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Saint of the Day—available on the iPhone!

Saint of the Day
Catholic saints are holy people and human people who lived extraordinary lives. Each saint the Church honors responded to God's invitation to use his or her unique gifts. God calls each one of us to be a saint. Click here to receive Saint of the Day in your email.

February 3
St. Blase
(d. 316)


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We know more about the devotion to St. Blase by Christians around the world than we know about the saint himself. His feast is observed as a holy day in some Eastern Churches. In 1222, the Council of Oxford prohibited servile labor in England on Blase’s feast day. The Germans and Slavs hold him in special honor, and for decades many United States Catholics have sought the annual St. Blase blessing for their throats.

We know that Bishop Blase was martyred in his episcopal city of Sebastea, Armenia, in 316. The legendary Acts of St. Blase were written 400 years later. According to them Blase was a good bishop, working hard to encourage the spiritual and physical health of his people. Although the Edict of Toleration (311), granting freedom of worship in the Roman Empire, was already five years old, persecution still raged in Armenia. Blase was apparently forced to flee to the back country. There he lived as a hermit in solitude and prayer, but he made friends with the wild animals. One day a group of hunters seeking wild animals for the amphitheater stumbled upon Blase’s cave. They were first surprised and then frightened. The bishop was kneeling in prayer surrounded by patiently waiting wolves, lions and bears.

The legend has it that as the hunters hauled Blase off to prison, a mother came with her young son who had a fish bone lodged in his throat. At Blase’s command the child was able to cough up the bone.

Agricolaus, governor of Cappadocia, tried to persuade Blase to sacrifice to pagan idols. The first time Blase refused, he was beaten. The next time he was suspended from a tree and his flesh torn with iron combs or rakes. (English wool combers, who used similar iron combs, took Blase as their patron. They could easily appreciate the agony the saint underwent.) Finally, he was beheaded.



Comment:

Four centuries give ample opportunity for fiction to creep in with fact. Who can be sure how accurate Blase’s biographer was? But biographical details are not essential. Blase is seen as one more example of the power those have who give themselves entirely to Jesus. As Jesus told his apostles at the Last Supper, “If you remain in me and my words remain in you, ask for whatever you want and it will be done for you” (John 15:7). With faith we can follow the lead of the Church in asking for Blase’s protection.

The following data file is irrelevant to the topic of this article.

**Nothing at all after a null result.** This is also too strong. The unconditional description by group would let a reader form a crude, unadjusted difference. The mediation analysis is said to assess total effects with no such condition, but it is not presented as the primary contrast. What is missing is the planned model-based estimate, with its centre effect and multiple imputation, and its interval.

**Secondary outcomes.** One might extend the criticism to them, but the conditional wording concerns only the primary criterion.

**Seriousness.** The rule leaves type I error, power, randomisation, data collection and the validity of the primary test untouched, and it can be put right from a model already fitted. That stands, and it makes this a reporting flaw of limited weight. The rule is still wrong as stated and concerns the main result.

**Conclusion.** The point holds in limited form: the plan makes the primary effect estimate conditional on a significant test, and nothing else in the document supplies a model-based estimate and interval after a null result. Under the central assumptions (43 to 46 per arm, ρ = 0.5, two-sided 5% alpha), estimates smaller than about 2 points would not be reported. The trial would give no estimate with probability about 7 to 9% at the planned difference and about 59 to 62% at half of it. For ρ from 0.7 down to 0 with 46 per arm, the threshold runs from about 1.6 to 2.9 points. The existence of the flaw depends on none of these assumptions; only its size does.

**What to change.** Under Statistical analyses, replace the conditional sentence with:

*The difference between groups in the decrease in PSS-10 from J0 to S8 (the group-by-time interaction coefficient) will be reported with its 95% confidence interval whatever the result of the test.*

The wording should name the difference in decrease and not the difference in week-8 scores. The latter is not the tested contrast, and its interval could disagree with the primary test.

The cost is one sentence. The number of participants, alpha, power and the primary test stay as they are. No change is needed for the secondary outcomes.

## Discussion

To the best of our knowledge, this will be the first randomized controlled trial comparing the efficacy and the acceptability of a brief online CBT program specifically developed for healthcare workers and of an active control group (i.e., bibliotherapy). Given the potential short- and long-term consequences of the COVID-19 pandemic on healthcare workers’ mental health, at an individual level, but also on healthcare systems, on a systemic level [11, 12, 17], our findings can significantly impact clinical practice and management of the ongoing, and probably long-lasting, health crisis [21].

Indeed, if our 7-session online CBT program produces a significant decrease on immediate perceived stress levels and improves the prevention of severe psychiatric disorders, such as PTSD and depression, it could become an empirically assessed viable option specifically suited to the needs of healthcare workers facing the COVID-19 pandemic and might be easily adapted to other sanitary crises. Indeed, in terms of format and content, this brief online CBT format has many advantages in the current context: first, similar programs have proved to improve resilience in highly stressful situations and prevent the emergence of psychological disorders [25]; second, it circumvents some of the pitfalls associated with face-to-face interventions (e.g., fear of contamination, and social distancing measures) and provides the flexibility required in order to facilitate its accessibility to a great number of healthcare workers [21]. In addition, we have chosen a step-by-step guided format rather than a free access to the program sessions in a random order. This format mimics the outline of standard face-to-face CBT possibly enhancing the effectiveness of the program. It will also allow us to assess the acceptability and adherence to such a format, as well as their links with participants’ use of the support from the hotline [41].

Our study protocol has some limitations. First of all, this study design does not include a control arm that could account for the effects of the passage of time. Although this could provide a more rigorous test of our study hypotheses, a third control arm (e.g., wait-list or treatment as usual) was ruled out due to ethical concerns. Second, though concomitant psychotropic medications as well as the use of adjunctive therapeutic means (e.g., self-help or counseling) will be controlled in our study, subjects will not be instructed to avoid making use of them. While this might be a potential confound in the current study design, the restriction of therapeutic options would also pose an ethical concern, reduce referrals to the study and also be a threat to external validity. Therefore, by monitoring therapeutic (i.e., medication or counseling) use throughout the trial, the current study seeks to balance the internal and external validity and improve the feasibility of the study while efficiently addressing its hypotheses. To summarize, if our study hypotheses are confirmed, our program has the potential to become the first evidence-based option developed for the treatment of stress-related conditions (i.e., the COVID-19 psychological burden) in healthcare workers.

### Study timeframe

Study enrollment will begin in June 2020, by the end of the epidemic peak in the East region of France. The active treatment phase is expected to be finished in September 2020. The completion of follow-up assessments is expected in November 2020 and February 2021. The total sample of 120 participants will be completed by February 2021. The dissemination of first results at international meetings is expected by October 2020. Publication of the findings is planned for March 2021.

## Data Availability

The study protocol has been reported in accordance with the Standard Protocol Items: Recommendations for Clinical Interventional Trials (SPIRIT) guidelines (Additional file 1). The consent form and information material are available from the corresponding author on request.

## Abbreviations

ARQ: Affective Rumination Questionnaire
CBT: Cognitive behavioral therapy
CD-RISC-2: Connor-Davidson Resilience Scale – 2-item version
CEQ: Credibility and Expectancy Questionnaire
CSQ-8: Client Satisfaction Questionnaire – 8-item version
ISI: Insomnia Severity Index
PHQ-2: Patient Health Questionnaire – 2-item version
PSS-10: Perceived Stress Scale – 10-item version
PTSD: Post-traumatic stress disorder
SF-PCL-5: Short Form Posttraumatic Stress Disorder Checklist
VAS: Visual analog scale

Quote:

“Through the intercession of St. Blase, bishop and martyr, may God deliver you from ailments of the throat and from every other evil. In the Name of the Father, and of the Son and of the Holy Spirit” (Blessing of St. Blase).

Patron Saint of:

Throat ailments


Tuesday, February 3, 2015
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Saint of the Day
Lives, Lessons and Feast
By Leonard Foley, O.F.M.; revised by Pat McCloskey, O.F.M.



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Mary Ann of Jesus of Paredes: Mary Ann grew close to God and his people during her short life. 
<p>The youngest of eight, Mary Ann was born in Quito, Ecuador, which had been brought under Spanish control in 1534. She joined the Secular Franciscans and led a life of prayer and penance at home, leaving her parents’ house only to go to church and to perform some work of charity. She established in Quito a clinic and a school for Africans and indigenous Americans. When a plague broke out, she nursed the sick and died shortly thereafter.</p><p>She was canonized by Pope Pius XII in 1950.</p> American Catholic Blog At times Scripture holds a mirror up to our face and we don’t like what we see. The Word is truth, and sometimes the truth is painful. But so is antiseptic on a wound. Scripture challenges us only to heal us and call us to growth. No pain, no gain.

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